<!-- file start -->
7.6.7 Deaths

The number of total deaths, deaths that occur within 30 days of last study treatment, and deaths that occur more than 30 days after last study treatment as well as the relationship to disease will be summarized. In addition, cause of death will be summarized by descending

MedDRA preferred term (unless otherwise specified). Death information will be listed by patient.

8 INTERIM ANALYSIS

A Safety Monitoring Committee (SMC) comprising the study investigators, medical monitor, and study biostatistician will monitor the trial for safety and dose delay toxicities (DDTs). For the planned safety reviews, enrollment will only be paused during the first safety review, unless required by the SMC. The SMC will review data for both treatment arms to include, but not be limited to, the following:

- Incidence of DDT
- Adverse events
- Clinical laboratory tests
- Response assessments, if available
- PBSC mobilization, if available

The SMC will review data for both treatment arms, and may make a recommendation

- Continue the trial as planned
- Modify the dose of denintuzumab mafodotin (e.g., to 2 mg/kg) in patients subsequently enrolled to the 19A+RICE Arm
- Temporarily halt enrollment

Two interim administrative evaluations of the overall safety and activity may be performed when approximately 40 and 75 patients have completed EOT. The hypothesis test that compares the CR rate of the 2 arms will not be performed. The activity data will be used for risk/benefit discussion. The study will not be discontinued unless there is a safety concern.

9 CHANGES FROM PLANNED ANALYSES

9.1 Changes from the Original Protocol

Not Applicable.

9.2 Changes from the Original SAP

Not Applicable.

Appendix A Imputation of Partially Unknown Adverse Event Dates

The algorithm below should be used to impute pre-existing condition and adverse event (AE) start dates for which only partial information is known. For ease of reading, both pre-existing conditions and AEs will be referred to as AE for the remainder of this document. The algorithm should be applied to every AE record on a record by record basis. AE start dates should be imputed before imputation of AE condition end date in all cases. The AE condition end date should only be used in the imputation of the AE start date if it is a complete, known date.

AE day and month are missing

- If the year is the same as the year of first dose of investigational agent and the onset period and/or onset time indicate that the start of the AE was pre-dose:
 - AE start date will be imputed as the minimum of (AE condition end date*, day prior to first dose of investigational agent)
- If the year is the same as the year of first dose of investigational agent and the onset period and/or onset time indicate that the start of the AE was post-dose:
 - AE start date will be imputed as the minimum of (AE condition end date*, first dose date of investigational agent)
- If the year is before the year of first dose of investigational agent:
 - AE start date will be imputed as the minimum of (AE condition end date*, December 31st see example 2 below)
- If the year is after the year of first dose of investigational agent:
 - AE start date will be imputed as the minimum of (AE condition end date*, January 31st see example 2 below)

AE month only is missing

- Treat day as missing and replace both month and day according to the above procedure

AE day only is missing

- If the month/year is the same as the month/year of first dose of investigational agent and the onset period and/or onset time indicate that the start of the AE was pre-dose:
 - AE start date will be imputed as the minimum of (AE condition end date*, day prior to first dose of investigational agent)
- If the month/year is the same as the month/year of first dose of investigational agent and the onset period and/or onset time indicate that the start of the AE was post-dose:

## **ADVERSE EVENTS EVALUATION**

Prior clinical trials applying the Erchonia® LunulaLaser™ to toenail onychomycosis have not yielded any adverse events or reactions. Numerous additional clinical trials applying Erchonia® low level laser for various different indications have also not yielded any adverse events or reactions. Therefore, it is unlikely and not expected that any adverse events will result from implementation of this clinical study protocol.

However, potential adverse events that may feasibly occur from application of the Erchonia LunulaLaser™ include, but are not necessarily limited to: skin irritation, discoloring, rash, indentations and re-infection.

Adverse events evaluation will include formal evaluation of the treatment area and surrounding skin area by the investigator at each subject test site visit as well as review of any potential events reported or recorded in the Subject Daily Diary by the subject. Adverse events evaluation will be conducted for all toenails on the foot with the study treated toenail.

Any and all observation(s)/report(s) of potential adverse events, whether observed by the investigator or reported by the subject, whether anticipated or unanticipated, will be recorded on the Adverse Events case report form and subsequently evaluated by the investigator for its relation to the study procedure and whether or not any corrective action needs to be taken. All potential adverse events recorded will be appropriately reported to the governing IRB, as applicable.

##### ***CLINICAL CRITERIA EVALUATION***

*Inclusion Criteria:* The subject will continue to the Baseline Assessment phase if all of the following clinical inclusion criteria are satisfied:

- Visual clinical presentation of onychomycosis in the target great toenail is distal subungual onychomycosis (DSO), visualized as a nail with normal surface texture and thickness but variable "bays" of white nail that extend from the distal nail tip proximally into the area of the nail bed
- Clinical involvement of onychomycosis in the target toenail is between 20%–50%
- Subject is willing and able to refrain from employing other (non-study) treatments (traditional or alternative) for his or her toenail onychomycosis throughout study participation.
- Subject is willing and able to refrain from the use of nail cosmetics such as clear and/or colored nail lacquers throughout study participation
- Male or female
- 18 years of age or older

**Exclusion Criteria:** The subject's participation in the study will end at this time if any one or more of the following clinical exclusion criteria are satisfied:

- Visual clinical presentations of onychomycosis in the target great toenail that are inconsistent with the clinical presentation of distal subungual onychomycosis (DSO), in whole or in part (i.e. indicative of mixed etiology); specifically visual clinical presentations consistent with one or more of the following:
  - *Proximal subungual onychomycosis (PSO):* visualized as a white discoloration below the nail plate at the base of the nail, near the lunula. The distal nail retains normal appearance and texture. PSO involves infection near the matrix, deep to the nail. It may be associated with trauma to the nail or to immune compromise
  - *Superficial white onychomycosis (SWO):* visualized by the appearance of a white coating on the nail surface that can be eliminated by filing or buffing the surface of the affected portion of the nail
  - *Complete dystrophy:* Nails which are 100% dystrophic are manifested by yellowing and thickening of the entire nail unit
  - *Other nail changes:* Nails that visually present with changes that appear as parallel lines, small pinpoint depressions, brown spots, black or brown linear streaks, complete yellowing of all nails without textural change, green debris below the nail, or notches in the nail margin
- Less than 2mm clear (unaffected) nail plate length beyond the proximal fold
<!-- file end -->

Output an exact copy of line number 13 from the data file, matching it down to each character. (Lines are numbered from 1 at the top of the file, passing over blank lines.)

- Modify the dose of denintuzumab mafodotin (e.g., to 2 mg/kg) in patients subsequently enrolled to the 19A+RICE Arm